Anna Domino

  • Anna Domino
  • East and West EP (Bel. Crépuscule) 1984 
  • Anna Domino (Bel. Crépuscule) 1986 
  • This Time (Bel. Crépuscule) 1987  (Giant) 1988 
  • Colouring in the Edge and the Outline EP (Bel. Crépuscule) 1988  (Giant) 1989 
  • Mysteries of America (Bel. Crépuscule) 1990 

Transcontinental chanteuse Domino was born in Tokyo, but lived in Italy and Canada before moving to New York, where she played in an early version of Polyrock. She later fell in with the Brussels art-quiet crowd and began a career writing and recording dignified pop songs. Following the East and West mini-LP, Domino made her full-length debut, produced half-and-half by Alan Rankine of the Associates and Marc Moulin of Telex.

The first Domino record to see American release, This Time, was co-written with Belgian multi-instrumentalist Michel Delory (her creative partner ever since) and produced by UK technologist Flood (Erasure, etc.). A weak collection of diversely dull music, nice but unambitious singing and sensitive lyrics that fall just short of imaginative, This Time is not that far from a synthesized Motels album.

Colouring in the Edge unearths a much more productive approach. Domino’s vocals reach an understated eloquence (doubling herself on “Luck” adds to the handsome effect) over music that alternates light naturalism (“Clouds of Joy,” “Perfect Day — No, He Says”) and jittery but intimate sequencers (“88”). This time, Domino comes off like a suave Suzanne Vega minus the urban poetry. (On the 12-inch record’s original Belgian release, all five songs are mastered on one side, leaving the other to an artistic engraving.)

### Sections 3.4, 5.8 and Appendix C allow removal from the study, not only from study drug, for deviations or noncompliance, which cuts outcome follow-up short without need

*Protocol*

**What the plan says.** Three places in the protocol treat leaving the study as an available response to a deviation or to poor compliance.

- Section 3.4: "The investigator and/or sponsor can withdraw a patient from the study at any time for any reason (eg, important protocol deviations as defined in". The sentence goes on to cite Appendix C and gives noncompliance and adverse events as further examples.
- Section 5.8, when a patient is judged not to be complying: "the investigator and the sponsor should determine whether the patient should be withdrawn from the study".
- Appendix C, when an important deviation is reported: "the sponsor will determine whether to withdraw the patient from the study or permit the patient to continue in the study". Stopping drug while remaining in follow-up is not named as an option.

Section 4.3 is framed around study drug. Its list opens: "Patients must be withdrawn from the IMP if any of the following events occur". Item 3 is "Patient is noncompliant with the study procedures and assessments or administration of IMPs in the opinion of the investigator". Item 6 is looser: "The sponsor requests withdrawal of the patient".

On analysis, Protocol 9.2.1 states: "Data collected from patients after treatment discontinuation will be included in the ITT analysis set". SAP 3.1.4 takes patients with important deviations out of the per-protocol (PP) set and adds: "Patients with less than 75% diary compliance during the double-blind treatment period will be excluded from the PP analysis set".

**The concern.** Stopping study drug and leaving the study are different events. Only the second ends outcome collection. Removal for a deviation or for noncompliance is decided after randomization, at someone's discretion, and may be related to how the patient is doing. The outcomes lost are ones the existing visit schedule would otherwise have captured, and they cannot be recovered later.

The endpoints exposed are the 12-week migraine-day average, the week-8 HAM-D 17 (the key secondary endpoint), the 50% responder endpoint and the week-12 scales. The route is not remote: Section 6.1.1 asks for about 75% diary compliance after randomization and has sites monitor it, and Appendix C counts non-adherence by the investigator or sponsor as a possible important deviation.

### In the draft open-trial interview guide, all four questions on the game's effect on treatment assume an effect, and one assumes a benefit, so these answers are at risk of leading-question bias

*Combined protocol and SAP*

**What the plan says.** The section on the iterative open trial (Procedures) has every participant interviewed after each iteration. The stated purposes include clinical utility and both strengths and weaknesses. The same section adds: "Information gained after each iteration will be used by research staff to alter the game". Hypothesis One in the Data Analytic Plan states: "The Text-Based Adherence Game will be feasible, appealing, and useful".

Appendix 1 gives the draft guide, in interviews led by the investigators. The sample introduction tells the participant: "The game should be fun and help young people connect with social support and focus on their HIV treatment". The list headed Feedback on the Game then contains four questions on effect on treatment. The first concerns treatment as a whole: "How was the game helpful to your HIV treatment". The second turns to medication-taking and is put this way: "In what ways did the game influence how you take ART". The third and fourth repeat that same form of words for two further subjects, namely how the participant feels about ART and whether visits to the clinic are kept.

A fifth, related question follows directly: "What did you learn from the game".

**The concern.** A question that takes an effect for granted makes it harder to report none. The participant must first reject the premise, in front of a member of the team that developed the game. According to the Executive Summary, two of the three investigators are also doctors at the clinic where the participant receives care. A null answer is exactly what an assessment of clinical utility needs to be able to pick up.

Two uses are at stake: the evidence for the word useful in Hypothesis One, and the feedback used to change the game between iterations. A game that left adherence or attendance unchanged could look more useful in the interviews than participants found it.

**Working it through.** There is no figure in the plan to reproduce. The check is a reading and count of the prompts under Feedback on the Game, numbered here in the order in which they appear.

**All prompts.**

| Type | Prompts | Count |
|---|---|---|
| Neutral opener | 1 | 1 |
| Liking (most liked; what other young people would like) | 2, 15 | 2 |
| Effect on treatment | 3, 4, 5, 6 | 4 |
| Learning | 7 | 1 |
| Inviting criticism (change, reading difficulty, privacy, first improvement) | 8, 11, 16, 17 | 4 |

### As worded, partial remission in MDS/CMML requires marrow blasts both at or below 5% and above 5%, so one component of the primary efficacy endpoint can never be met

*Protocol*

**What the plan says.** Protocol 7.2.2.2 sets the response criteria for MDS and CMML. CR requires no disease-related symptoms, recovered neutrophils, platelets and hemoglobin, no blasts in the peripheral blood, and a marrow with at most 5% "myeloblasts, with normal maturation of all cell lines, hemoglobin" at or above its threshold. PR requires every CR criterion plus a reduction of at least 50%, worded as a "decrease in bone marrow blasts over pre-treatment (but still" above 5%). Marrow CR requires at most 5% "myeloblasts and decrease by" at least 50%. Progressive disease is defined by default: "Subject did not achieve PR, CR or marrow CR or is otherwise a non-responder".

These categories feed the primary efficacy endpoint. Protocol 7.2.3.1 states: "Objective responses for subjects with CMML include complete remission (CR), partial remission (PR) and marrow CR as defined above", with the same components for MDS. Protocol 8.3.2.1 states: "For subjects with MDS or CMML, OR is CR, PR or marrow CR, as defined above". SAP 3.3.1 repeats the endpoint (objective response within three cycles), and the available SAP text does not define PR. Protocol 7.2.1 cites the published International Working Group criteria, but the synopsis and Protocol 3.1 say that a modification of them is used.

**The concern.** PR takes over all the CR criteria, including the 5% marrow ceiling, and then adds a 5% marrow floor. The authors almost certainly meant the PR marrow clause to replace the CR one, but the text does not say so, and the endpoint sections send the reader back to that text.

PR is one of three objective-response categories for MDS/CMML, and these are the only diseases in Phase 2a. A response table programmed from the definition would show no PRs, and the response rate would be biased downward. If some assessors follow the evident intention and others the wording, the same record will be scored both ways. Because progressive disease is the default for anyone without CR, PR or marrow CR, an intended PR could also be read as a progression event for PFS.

For most of Mysteries of America, acoustic guitar, incidental string accents and the merest bits of percussion (bongos are the loudest rhythm element) set off Domino’s wispiest singing and most involving lyrics. The continental folk of “Paris,” the jazzy “Tamper with Time,” the courtly lullaby “Dust” and “Isn’t That So” (a Jesse Winchester cover) are all quite lovely, drawing the listener further into Domino’s world. But she hasn’t completely broken off her affair with synthesizers, and allows the mildly overactive chatter of several numbers (“Bonds of Love,” for one) to interrupt the album’s otherwise beguiling mood.

[Ira Robbins]